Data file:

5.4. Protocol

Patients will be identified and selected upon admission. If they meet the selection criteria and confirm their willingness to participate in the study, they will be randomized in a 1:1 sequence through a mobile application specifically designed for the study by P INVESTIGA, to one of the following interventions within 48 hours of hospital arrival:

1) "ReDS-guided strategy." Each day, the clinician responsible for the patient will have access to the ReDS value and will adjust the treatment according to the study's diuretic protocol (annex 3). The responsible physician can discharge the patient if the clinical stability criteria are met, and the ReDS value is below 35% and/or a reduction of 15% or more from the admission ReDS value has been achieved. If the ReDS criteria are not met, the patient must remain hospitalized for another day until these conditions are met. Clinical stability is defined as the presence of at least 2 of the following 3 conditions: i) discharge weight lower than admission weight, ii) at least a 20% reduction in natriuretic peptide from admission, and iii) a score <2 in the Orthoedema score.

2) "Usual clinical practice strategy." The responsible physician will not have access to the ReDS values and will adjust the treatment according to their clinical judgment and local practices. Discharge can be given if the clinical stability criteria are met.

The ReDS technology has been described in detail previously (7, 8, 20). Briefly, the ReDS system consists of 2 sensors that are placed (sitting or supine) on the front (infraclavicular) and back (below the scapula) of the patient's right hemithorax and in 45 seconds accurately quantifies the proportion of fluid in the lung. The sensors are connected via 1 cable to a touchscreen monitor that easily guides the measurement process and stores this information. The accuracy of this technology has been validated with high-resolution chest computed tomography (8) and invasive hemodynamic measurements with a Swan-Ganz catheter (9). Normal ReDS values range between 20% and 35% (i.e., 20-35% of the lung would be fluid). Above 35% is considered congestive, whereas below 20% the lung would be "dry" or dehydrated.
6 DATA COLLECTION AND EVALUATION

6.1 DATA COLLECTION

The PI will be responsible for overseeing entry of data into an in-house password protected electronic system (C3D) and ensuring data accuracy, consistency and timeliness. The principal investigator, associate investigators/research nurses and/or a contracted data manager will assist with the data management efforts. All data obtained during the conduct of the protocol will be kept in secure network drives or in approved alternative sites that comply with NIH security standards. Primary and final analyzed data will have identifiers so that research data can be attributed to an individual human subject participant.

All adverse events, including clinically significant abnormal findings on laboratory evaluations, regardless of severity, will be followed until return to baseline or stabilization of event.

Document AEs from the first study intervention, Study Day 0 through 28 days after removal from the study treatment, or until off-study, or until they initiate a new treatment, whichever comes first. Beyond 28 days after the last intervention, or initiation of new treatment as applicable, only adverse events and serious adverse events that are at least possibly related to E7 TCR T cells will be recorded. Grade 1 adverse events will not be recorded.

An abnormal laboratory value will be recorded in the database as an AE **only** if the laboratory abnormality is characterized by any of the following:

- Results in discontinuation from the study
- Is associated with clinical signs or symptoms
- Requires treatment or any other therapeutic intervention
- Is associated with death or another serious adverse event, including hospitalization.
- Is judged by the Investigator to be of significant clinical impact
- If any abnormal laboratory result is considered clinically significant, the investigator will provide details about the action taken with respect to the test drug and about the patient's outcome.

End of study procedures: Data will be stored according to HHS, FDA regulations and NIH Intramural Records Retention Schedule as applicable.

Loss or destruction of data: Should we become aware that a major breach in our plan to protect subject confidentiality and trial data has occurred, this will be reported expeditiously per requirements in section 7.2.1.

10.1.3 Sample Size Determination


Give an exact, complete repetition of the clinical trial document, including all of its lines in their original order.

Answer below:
5.4. Protocol

Patients will be identified and selected upon admission. If they meet the selection criteria and confirm their willingness to participate in the study, they will be randomized in a 1:1 sequence through a mobile application specifically designed for the study by P INVESTIGA, to one of the following interventions within 48 hours of hospital arrival:

1) "ReDS-guided strategy." Each day, the clinician responsible for the patient will have access to the ReDS value and will adjust the treatment according to the study's diuretic protocol (annex 3). The responsible physician can discharge the patient if the clinical stability criteria are met, and the ReDS value is below 35% and/or a reduction of 15% or more from the admission ReDS value has been achieved. If the ReDS criteria are not met, the patient must remain hospitalized for another day until these conditions are met. Clinical stability is defined as the presence of at least 2 of the following 3 conditions: i) discharge weight lower than admission weight, ii) at least a 20% reduction in natriuretic peptide from admission, and iii) a score <2 in the Orthoedema score.

2) "Usual clinical practice strategy." The responsible physician will not have access to the ReDS values and will adjust the treatment according to their clinical judgment and local practices. Discharge can be given if the clinical stability criteria are met.

The ReDS technology has been described in detail previously (7, 8, 20). Briefly, the ReDS system consists of 2 sensors that are placed (sitting or supine) on the front (infraclavicular) and back (below the scapula) of the patient's right hemithorax and in 45 seconds accurately quantifies the proportion of fluid in the lung. The sensors are connected via 1 cable to a touchscreen monitor that easily guides the measurement process and stores this information. The accuracy of this technology has been validated with high-resolution chest computed tomography (8) and invasive hemodynamic measurements with a Swan-Ganz catheter (9). Normal ReDS values range between 20% and 35% (i.e., 20-35% of the lung would be fluid). Above 35% is considered congestive, whereas below 20% the lung would be "dry" or dehydrated.
6 DATA COLLECTION AND EVALUATION

6.1 DATA COLLECTION

The PI will be responsible for overseeing entry of data into an in-house password protected electronic system (C3D) and ensuring data accuracy, consistency and timeliness. The principal investigator, associate investigators/research nurses and/or a contracted data manager will assist with the data management efforts. All data obtained during the conduct of the protocol will be kept in secure network drives or in approved alternative sites that comply with NIH security standards. Primary and final analyzed data will have identifiers so that research data can be attributed to an individual human subject participant.

All adverse events, including clinically significant abnormal findings on laboratory evaluations, regardless of severity, will be followed until return to baseline or stabilization of event.

Document AEs from the first study intervention, Study Day 0 through 28 days after removal from the study treatment, or until off-study, or until they initiate a new treatment, whichever comes first. Beyond 28 days after the last intervention, or initiation of new treatment as applicable, only adverse events and serious adverse events that are at least possibly related to E7 TCR T cells will be recorded. Grade 1 adverse events will not be recorded.

An abnormal laboratory value will be recorded in the database as an AE **only** if the laboratory abnormality is characterized by any of the following:

- Results in discontinuation from the study
- Is associated with clinical signs or symptoms
- Requires treatment or any other therapeutic intervention
- Is associated with death or another serious adverse event, including hospitalization.
- Is judged by the Investigator to be of significant clinical impact
- If any abnormal laboratory result is considered clinically significant, the investigator will provide details about the action taken with respect to the test drug and about the patient's outcome.

End of study procedures: Data will be stored according to HHS, FDA regulations and NIH Intramural Records Retention Schedule as applicable.

Loss or destruction of data: Should we become aware that a major breach in our plan to protect subject confidentiality and trial data has occurred, this will be reported expeditiously per requirements in section 7.2.1.

10.1.3 Sample Size Determination